Sep - Oct 2018

How to Spot and Stop Mindless Eating

By Pamela Kuehl, LPC

 

Most of us have the bad habit of eating without thinking and we probably don’t even realize we’re doing it. It’s as simple as we’re bored, so we eat. We nibble while we watch TV or play on the computer or drive the car and before we know it, we’ve ploughed our way through an entire bag of chips. It’s a tough habit to break because we have trained ourselves to mindlessly reach for comfort food every time we have the slightest emotional distraction. But mindless eating often leads to weight gain and poor health.

 

Does this reasonate for you? If it does, you are not alone. Here are some steps to help you have better focus on what you’re putting in your mouth.

 

Below are a few tips on how to spot mindless eating and stop it:

 

Tip 1: Record your food and drink intake.  Journaling food and drink intake will help you to recognize what and how much food are you consuming. Remember to journal what you drink too. Soft drinks may quench your thirst but they are often loaded with sugar, so you may not realize how many excess calories you are taking in. If you find yourself not wanting to journal, then you need to make an extra effort to do so. Often, people want to avoid journaling to escape dealing with the mindless eating.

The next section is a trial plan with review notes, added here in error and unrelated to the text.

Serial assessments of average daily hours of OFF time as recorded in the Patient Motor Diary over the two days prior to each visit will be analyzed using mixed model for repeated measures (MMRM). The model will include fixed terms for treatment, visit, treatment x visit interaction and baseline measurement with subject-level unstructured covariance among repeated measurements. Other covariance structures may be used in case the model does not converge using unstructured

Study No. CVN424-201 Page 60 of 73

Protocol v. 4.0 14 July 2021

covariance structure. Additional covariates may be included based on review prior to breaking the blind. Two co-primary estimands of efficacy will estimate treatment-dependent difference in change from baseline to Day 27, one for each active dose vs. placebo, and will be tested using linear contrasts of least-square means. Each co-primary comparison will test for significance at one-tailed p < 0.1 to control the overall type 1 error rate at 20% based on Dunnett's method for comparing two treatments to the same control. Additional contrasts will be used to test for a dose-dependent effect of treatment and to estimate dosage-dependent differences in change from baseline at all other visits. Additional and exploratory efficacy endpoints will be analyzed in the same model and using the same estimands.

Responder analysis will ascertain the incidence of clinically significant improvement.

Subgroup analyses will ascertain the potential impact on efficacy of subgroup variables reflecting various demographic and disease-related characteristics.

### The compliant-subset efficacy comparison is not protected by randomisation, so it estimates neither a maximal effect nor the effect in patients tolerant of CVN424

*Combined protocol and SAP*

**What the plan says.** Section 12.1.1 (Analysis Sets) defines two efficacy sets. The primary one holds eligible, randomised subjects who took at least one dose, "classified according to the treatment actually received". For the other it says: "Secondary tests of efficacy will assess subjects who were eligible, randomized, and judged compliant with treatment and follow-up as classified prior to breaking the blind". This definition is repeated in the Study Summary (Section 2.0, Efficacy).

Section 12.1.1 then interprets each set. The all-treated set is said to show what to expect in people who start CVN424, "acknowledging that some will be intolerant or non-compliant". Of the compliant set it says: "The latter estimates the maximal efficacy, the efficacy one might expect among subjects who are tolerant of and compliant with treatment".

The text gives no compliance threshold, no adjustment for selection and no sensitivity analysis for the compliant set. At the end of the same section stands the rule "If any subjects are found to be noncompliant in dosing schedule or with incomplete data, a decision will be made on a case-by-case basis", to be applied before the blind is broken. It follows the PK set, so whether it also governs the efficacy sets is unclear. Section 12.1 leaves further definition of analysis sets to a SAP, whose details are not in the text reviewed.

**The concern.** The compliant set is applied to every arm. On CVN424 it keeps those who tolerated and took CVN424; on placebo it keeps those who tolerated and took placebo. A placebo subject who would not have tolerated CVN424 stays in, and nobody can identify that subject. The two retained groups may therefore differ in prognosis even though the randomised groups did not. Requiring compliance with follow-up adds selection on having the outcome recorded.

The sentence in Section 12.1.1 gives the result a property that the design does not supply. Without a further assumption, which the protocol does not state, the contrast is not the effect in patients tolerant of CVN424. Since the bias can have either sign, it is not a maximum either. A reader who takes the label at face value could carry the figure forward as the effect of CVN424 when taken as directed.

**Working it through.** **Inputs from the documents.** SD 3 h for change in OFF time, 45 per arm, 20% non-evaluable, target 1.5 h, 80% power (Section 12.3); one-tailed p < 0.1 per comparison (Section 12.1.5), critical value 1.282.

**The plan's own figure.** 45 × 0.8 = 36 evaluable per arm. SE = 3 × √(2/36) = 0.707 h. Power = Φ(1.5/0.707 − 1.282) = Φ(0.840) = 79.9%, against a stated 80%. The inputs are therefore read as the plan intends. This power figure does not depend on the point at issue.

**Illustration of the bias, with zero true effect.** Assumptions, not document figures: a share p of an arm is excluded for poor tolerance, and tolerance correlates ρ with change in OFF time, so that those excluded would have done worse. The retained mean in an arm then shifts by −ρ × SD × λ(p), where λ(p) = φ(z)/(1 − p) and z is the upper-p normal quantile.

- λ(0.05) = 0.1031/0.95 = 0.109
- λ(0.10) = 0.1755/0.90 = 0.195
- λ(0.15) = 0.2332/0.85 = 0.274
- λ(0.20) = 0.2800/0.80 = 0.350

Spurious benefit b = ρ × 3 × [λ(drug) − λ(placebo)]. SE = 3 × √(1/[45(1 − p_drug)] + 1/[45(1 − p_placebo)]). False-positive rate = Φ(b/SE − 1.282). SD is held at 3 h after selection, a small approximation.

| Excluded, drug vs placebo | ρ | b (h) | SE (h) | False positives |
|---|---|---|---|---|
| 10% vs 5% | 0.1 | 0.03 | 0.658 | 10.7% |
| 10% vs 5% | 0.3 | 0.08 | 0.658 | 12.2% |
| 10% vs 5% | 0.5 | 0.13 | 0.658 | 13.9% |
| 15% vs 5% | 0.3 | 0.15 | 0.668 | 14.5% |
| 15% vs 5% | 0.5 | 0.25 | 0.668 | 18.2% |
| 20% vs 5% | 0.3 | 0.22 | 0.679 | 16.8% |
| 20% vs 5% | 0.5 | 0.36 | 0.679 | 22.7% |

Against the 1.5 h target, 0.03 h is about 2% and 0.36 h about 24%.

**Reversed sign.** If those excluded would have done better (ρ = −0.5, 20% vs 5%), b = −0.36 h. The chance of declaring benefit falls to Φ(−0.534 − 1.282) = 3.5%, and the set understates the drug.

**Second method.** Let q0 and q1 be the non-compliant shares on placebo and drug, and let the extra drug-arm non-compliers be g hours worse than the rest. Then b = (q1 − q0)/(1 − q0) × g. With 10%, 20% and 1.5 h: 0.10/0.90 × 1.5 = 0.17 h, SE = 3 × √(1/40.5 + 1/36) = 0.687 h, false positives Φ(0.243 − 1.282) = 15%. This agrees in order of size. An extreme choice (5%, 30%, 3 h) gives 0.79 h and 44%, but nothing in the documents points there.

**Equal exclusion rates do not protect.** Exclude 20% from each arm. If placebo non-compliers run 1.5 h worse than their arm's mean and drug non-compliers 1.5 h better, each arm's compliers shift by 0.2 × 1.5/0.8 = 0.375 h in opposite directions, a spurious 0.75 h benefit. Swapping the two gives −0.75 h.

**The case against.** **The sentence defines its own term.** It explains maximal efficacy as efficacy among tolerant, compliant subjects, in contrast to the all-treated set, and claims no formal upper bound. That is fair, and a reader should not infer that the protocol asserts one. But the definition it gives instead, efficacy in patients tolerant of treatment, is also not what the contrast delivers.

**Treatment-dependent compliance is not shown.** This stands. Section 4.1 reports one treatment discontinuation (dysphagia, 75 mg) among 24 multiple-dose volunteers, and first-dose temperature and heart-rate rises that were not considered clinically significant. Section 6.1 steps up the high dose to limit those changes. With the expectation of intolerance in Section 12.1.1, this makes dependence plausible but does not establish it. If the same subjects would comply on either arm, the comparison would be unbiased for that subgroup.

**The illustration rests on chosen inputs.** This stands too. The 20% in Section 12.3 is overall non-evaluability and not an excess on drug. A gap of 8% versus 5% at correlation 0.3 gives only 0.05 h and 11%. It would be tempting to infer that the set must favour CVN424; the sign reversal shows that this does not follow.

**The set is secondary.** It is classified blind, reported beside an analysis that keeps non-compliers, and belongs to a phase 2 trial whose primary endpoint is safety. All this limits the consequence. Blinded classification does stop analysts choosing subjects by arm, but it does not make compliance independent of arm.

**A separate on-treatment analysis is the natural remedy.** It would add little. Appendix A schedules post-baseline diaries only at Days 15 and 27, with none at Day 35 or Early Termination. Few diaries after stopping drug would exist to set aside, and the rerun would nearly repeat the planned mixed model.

Tip 2: Identify and learn what triggers you to eat. There are both sensory and emotional triggers of food.  Sensory triggers are: seeing the food, smelling the food, wanting more of the food because you like the taste, hearing someone talk about the food, eating because other people are eating, and physical hunger. Emotional triggers of eating are: happy, sad, depressed, anxious, bored, lonely, and fatigue.

 

Tip 3: Practice mindful eating. Mindful eating is the practice of being aware of how much you eat, what you are eating, being guided by nutritional value of food, being aware of your judgments towards food, knowing your triggers of eating, eating slowly- taking 20-30 minutes to eat a meal, chewing your food 20-30 chews per bite, savoring your food, and meeting your desire for food. 

 

Tip 4: Learn about the nutritional value of food. Educating yourself on the nutritional value of food and how your body uses food is important. This will aide you in making healthy choices that allow you to use “food as fuel” for the body.